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Gene Perret, comedy veteran

This comedy writer for the stars says jokes aren't magic. They're hard work.

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Gene Perret


Gene Perret learned everything he knows about comedy by writing for Bob Hope, Phyllis Diller, Carol Burnett and many others. He started working in TV in 1968, and has credits on some of the best comedy shows of all time: Laugh-In, The Carol Burnett Show, All in the Family, Three’s Company and Welcome Back, Kotter. And he must be funny because he has three Emmys and one Writer’s Guild Award. He has also written more than 40 books, including The Ten Commandments of Comedy, in which he posits that humor isn’t magic. It’s skill and logic. We asked him to tell us more about the craft of comedy writing.


How do know what’s funny on the page? 

You really don’t. Comedy writers depend on a sense of humor and experience to determine what’s funny. But basically we’re only guessing. Many times a joke that you love is rejected by the client or the rest of the writing staff. Writers must go with their instincts, but ultimately it’s the audience that determines what’s funny.



When you write something funny, what role does revision play? 

Comedy writers are incurable rewriters. As soon as they hear a line, they begin to “improve” it. The feeling is that the joke should be as effective as possible, and all lines can be improved. The original may be the funniest version, but we always try to make it funnier. If we succeed, it is funnier; if we don’t, it’s still a pretty good line.


How do you create vivid images? 


When people hear a joke, they often picture it in their minds. The more vivid the picture, the more impact the joke can have. As an example, Bob Hope used to kid about playing golf with Jerry Ford who was well known for hitting people on the course. He said, “You don’t have to keep score when you play with Ford. You just look back along the fairway and count the wounded.”  Almost everyone that hears that joke can see people scattered along a golf fairway. If you can plant a picture within your joke, do it.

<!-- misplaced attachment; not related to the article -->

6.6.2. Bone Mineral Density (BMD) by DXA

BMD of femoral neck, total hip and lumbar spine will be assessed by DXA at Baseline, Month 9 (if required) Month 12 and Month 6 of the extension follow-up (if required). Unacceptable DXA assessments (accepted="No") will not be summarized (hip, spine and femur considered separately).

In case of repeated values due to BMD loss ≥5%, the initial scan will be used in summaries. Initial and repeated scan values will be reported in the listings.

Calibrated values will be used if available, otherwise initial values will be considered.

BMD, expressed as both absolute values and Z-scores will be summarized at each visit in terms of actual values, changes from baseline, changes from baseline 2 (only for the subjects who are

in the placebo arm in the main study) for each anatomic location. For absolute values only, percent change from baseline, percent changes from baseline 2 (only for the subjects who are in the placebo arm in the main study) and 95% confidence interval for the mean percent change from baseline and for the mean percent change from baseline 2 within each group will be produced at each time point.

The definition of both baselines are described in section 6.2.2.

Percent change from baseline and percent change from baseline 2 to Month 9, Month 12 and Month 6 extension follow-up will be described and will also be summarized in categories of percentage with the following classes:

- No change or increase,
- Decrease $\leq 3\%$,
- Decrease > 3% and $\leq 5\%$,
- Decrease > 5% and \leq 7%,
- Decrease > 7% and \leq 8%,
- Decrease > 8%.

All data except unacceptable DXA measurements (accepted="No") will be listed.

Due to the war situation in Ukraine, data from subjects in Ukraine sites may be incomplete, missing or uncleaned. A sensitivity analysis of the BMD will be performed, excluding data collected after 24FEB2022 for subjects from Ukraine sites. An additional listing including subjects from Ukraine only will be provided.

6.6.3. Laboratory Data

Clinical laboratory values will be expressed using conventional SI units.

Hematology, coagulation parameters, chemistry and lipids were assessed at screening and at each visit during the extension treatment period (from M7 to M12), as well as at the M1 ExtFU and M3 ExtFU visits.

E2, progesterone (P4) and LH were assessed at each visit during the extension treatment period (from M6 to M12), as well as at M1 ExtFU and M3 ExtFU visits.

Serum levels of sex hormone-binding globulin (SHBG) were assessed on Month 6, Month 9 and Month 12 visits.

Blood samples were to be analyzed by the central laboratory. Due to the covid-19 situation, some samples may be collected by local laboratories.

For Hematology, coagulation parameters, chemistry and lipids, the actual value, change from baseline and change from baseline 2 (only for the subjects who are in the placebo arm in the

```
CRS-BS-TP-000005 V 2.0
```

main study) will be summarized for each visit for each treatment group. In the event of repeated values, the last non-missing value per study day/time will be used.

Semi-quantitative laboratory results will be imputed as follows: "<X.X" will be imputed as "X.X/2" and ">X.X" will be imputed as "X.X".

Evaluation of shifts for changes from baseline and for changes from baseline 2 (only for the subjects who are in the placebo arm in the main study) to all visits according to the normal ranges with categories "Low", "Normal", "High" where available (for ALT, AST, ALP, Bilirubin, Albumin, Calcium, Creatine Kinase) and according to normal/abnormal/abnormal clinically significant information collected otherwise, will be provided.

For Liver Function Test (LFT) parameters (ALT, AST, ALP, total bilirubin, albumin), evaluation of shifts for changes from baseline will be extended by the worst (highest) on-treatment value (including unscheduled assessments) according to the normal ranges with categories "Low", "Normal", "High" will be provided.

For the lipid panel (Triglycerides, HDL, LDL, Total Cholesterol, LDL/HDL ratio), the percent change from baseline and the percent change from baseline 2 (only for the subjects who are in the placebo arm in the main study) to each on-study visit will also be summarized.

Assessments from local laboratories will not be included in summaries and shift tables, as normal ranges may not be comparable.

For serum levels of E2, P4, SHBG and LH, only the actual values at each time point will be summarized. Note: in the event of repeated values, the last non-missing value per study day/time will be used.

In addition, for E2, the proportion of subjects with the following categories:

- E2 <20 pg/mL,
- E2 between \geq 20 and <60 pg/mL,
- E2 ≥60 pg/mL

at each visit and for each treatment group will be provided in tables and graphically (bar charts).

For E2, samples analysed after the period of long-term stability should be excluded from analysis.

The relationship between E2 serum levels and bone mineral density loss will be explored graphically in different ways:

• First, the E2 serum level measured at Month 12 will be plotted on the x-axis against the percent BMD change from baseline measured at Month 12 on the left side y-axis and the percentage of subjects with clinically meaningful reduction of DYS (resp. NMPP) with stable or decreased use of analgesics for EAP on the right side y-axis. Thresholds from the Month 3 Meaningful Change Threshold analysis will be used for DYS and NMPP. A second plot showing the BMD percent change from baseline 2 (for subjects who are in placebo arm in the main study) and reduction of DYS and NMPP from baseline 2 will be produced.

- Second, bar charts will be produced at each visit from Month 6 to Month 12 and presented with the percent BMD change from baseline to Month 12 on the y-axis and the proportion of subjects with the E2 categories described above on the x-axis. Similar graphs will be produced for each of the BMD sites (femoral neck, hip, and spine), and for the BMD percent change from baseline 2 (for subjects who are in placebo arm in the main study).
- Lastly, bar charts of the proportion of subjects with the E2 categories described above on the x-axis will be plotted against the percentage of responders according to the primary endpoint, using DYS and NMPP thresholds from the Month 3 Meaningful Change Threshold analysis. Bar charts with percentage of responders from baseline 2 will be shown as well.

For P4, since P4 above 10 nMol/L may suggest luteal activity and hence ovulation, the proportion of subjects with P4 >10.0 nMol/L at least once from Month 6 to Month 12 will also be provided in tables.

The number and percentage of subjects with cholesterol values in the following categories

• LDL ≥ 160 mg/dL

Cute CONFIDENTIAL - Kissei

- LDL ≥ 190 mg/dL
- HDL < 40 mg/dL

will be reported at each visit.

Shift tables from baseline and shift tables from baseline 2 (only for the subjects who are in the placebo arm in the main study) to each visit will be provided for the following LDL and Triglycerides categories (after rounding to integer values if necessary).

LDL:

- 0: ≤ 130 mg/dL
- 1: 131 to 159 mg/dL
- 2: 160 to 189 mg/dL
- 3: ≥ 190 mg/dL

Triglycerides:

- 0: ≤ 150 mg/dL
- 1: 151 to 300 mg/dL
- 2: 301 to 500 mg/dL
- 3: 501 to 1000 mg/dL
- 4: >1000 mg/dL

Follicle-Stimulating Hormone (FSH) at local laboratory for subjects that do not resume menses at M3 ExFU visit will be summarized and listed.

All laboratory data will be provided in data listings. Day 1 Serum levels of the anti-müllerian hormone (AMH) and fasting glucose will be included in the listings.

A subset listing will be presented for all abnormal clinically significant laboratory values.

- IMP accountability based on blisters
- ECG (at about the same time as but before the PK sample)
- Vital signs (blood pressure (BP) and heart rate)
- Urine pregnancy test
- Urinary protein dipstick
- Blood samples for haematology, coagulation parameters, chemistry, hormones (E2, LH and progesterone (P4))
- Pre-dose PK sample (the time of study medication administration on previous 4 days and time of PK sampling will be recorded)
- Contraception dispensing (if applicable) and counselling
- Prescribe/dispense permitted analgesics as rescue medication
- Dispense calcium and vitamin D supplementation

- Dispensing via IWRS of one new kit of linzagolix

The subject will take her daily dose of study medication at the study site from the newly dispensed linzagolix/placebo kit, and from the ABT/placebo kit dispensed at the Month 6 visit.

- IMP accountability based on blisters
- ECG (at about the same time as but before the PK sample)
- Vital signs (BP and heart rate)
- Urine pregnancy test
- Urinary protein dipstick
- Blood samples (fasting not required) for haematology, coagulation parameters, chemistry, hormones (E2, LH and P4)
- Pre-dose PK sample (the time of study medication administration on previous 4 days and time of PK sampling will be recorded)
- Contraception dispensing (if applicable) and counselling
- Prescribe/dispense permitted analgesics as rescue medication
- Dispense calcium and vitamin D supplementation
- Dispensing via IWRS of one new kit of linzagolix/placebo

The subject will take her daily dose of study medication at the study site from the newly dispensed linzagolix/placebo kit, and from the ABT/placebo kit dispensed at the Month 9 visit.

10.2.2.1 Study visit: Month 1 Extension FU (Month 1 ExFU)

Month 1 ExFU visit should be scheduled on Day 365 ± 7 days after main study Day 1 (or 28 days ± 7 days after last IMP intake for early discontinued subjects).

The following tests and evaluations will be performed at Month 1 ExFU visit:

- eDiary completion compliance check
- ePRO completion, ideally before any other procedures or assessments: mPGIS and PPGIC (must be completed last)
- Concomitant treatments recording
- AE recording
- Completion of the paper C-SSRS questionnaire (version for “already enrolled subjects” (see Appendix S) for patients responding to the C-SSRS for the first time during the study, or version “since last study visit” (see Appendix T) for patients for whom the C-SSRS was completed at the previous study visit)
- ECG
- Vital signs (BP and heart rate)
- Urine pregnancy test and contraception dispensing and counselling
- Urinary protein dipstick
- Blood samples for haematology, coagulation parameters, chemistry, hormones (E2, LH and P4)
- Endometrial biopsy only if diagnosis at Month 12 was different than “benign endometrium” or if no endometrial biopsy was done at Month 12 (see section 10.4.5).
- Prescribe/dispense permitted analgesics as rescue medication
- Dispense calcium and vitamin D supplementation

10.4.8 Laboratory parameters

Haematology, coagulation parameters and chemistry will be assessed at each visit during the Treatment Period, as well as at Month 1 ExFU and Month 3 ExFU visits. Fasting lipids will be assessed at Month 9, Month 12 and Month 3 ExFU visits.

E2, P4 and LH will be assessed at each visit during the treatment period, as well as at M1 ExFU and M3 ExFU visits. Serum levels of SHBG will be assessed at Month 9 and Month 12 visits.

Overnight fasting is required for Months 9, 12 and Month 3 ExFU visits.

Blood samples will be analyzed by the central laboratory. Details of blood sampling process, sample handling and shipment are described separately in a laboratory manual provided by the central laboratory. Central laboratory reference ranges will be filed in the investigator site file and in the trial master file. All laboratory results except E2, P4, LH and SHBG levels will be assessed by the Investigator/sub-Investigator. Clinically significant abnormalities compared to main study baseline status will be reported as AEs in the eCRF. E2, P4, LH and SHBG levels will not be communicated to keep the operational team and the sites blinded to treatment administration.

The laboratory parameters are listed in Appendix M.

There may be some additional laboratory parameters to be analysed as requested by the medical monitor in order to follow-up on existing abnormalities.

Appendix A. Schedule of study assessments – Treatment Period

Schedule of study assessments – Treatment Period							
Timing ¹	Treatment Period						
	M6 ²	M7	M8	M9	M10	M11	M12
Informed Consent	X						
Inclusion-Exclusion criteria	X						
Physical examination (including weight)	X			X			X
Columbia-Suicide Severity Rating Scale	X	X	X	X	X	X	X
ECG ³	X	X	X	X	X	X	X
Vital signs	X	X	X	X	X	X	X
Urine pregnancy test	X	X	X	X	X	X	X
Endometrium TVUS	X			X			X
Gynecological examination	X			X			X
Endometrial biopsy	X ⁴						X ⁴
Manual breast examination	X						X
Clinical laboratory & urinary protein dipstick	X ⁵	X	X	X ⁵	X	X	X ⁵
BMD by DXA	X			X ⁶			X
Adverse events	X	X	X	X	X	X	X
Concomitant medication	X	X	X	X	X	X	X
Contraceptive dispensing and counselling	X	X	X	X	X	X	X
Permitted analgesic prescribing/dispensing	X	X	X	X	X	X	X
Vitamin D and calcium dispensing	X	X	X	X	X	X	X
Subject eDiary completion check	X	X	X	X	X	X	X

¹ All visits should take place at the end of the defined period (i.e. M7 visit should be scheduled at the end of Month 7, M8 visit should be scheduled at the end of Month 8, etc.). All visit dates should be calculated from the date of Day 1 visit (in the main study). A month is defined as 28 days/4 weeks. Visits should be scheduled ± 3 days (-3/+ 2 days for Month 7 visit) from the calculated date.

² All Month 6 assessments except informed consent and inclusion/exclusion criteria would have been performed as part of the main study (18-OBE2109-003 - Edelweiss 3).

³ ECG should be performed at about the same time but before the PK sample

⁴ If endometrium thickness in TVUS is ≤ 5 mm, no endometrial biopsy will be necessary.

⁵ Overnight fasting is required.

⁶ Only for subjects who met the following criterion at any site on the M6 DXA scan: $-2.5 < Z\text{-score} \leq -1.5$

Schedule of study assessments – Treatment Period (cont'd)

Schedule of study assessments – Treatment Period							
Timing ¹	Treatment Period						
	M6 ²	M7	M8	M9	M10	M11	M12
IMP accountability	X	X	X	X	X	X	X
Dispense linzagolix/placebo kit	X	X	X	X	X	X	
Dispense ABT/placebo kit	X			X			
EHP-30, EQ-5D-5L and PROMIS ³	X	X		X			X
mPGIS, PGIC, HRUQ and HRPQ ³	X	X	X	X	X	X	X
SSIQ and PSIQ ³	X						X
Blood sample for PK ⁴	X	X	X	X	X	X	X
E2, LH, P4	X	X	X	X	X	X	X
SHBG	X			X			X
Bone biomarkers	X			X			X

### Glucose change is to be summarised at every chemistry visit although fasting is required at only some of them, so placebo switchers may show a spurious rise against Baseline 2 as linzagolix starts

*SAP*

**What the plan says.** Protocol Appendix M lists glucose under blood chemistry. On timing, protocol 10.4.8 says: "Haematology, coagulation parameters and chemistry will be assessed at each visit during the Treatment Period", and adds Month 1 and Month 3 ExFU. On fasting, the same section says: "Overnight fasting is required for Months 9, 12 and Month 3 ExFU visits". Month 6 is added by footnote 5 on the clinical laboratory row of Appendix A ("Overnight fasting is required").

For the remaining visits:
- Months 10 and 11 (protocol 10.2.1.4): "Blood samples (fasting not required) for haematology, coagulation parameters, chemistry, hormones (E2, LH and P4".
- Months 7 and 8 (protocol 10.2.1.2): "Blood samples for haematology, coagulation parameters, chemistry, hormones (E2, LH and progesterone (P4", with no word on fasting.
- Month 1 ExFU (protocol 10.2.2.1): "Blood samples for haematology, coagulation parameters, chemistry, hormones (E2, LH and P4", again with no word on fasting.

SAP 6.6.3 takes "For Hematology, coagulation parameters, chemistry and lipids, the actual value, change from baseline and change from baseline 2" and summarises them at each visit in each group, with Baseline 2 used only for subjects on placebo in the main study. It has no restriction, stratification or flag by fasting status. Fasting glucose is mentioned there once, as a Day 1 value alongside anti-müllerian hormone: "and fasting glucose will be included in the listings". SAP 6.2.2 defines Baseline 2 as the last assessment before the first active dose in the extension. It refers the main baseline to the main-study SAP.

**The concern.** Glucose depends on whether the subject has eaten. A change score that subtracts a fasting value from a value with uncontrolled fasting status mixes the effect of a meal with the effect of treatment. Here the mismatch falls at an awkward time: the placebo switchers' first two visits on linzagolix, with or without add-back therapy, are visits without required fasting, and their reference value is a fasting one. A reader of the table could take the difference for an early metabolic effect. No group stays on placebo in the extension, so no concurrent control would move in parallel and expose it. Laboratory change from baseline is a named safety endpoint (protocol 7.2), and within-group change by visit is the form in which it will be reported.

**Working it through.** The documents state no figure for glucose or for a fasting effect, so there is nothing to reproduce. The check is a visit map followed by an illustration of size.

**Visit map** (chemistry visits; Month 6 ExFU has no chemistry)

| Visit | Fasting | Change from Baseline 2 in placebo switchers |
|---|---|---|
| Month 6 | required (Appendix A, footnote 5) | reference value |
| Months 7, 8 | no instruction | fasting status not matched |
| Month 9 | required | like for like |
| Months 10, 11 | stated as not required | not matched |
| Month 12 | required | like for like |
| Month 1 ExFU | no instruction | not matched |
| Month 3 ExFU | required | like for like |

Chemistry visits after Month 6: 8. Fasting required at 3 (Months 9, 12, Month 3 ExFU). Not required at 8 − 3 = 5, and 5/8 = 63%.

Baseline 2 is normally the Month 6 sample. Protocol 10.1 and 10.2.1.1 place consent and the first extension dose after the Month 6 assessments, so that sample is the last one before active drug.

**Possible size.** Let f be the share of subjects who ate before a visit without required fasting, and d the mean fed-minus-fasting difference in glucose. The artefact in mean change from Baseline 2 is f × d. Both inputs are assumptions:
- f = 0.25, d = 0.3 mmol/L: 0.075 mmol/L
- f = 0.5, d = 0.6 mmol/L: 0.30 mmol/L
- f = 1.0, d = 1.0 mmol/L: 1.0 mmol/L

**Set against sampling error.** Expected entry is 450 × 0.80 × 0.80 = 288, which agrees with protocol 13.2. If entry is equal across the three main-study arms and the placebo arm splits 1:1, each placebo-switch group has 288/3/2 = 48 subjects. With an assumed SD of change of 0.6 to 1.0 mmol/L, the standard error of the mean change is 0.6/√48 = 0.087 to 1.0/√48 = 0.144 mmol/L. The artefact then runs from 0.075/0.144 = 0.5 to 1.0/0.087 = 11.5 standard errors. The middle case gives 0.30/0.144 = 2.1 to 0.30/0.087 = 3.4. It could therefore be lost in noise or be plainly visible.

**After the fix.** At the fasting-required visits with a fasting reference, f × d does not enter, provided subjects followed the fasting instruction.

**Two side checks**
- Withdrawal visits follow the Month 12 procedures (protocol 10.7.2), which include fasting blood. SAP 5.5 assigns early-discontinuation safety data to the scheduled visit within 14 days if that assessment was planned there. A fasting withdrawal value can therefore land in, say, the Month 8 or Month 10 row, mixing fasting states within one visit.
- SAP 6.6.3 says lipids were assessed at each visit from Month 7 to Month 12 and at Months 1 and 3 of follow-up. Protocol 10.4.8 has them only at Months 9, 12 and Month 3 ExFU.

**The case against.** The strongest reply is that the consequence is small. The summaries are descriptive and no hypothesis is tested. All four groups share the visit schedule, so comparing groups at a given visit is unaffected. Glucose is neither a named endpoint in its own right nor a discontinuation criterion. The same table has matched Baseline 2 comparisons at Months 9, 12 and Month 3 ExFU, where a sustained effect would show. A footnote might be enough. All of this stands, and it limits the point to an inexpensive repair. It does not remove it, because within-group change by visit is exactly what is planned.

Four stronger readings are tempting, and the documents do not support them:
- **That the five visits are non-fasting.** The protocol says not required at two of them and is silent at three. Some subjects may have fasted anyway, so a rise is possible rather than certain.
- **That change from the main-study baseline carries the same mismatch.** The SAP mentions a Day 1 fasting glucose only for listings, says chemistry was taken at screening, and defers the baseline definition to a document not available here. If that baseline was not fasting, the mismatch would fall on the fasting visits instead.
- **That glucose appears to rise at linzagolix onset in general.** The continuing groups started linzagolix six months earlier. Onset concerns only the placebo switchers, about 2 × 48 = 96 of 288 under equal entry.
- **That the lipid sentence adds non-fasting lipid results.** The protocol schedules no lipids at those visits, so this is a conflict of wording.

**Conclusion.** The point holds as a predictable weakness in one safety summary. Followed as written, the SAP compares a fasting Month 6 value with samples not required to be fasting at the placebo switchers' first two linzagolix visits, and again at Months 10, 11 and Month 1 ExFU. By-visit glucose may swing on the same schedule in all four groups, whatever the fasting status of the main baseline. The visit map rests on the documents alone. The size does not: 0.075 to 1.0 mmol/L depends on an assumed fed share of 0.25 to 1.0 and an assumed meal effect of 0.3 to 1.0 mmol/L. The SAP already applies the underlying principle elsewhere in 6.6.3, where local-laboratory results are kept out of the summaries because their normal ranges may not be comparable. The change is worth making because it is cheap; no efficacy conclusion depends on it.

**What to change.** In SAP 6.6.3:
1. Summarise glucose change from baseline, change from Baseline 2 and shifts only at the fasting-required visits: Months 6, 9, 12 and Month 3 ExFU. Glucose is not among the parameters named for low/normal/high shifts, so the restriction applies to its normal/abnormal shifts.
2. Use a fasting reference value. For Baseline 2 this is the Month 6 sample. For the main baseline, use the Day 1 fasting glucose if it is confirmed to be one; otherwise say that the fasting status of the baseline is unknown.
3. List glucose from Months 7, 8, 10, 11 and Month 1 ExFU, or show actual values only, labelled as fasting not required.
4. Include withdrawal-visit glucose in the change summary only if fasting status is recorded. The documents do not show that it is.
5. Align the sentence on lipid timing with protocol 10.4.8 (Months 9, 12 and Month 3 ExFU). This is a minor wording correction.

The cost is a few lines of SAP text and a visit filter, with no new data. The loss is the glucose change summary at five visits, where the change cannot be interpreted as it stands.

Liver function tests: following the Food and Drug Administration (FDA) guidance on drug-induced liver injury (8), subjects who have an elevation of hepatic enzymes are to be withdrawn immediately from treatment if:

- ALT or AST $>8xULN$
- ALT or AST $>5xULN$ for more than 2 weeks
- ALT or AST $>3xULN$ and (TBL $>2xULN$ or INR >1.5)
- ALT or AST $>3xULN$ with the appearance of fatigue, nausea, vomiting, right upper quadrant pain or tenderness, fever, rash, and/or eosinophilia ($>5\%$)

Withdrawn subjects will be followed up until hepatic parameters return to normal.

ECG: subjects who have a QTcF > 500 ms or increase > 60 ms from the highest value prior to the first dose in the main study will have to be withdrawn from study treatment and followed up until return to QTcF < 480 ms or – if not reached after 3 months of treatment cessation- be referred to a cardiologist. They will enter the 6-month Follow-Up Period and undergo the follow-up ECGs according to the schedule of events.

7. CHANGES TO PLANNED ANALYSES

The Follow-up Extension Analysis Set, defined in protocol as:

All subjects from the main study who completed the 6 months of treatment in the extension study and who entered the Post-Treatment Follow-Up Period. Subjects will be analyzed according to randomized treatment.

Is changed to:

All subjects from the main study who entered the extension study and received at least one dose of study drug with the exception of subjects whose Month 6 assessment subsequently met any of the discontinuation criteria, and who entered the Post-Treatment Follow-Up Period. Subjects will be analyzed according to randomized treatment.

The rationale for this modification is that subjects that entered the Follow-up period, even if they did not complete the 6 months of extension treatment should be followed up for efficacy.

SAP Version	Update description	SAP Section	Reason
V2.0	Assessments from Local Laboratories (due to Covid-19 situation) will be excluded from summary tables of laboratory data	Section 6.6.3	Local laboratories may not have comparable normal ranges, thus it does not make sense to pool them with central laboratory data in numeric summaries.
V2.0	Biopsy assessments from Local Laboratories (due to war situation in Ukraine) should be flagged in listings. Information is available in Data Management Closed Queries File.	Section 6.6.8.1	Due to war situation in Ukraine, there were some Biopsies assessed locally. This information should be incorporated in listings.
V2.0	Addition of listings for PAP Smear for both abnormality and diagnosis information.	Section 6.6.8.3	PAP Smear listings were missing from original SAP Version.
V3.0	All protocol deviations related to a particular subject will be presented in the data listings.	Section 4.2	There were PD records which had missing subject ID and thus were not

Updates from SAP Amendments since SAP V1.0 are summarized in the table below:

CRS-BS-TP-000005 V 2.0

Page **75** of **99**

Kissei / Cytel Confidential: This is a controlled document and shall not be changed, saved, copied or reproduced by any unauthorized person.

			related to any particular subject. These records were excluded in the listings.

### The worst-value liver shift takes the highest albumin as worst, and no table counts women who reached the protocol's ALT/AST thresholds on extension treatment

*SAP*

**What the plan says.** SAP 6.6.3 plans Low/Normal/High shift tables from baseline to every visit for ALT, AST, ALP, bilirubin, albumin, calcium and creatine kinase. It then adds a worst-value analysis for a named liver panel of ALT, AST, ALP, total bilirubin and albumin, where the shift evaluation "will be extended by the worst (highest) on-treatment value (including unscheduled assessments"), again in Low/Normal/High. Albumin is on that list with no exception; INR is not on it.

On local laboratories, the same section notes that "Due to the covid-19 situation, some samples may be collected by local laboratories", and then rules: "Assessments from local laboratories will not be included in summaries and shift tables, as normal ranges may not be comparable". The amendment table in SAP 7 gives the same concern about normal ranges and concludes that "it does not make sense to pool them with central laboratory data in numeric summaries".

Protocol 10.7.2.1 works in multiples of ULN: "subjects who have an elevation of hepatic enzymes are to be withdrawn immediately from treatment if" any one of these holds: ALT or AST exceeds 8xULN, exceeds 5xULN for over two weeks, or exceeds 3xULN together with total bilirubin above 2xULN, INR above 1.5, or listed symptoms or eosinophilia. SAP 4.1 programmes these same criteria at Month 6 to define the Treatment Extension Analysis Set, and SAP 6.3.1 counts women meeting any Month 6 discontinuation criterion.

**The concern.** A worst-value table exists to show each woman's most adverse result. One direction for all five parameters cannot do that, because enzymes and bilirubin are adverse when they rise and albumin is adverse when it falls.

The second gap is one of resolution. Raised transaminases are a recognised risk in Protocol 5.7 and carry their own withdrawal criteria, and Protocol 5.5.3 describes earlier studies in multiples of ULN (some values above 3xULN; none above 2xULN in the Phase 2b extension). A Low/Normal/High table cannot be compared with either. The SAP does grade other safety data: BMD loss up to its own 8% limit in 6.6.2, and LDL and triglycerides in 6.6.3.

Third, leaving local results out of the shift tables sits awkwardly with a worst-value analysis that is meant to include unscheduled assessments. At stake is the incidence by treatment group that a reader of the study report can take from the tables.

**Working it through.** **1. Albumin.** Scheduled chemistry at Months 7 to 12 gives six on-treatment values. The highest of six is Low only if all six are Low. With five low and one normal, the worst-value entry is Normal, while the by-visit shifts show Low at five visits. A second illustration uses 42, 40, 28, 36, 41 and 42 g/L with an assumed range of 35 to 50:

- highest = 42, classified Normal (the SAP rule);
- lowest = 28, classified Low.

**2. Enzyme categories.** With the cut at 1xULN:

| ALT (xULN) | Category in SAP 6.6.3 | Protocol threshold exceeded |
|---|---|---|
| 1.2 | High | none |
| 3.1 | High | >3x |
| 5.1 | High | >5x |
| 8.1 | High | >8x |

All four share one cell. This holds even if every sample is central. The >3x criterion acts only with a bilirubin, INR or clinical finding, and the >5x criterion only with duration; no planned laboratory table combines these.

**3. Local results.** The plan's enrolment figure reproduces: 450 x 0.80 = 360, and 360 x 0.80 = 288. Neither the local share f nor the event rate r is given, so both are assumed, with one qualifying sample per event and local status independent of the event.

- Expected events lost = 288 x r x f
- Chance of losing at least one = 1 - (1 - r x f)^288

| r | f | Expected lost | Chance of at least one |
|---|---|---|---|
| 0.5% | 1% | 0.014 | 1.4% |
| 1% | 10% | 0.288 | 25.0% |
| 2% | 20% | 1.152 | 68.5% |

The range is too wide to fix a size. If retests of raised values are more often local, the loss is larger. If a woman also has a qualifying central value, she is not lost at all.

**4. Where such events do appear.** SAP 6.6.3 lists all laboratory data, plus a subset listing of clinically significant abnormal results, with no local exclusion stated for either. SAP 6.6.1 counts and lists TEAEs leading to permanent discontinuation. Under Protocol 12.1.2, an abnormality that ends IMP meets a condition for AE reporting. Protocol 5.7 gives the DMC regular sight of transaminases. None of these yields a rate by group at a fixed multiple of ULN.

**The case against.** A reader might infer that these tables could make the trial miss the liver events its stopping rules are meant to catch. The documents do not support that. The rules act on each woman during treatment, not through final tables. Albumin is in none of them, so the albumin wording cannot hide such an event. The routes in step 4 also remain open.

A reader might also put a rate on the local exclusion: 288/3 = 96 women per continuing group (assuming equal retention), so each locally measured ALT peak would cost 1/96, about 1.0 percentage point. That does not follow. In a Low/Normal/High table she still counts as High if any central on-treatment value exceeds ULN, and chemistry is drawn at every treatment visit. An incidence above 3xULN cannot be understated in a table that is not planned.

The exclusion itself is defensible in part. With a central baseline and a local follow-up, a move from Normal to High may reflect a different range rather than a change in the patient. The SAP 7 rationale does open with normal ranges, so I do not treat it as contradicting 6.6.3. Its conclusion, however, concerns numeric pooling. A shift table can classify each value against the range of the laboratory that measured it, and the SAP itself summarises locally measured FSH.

How did you learn to be funny? 


Just as youngsters learn to play sports by watching their idols, comedians and writers learn to be funny by imitating their idols. Bob Hope admits that he copied the style of vaudevillian Frank Fay. Woody Allen has stated that he used the screen persona of Bob Hope in his films. Johnny Carson was reminiscent of Jack Benny and proud of it. I always enjoyed comedy, so I began being funny. It was practically unavoidable.


What were the elements of the funniest bit you wrote for The Carol Burnett Show


One sketch that was tremendous fun to write was called “The Hollow Hero,” in which Carol Burnett played the queen of some imaginary country, and Tim Conway was being given an award for heroism. The basic idea was that Tim didn’t want the award – he insisted on a pony. It was fun to write and consequently, it was funny onscreen.


Who’s the funniest person you know, and why? 


I would have to say Bob Hope. I admired his comedy as a youngster and was privileged to work with him as a writer. He worked hard at his craft and demanded near perfection from himself. He wanted laughs. He also demanded quality work, which brought out the best in those of us who worked for him.


What inspires your humor? 


The love of laughter and the satisfaction one gets from hearing people laugh and applaud. I also enjoy the challenge of finding a way to turn ordinary incidents and statements into jokes.


Referencing your “ten commandments”: What is the greatest of these? 

Surprise is the most important element of comedy. Basically, if there is no surprise, there is no humor.



Alicia Anstead is editor-in-chief of The Writer magazine.

Originally Published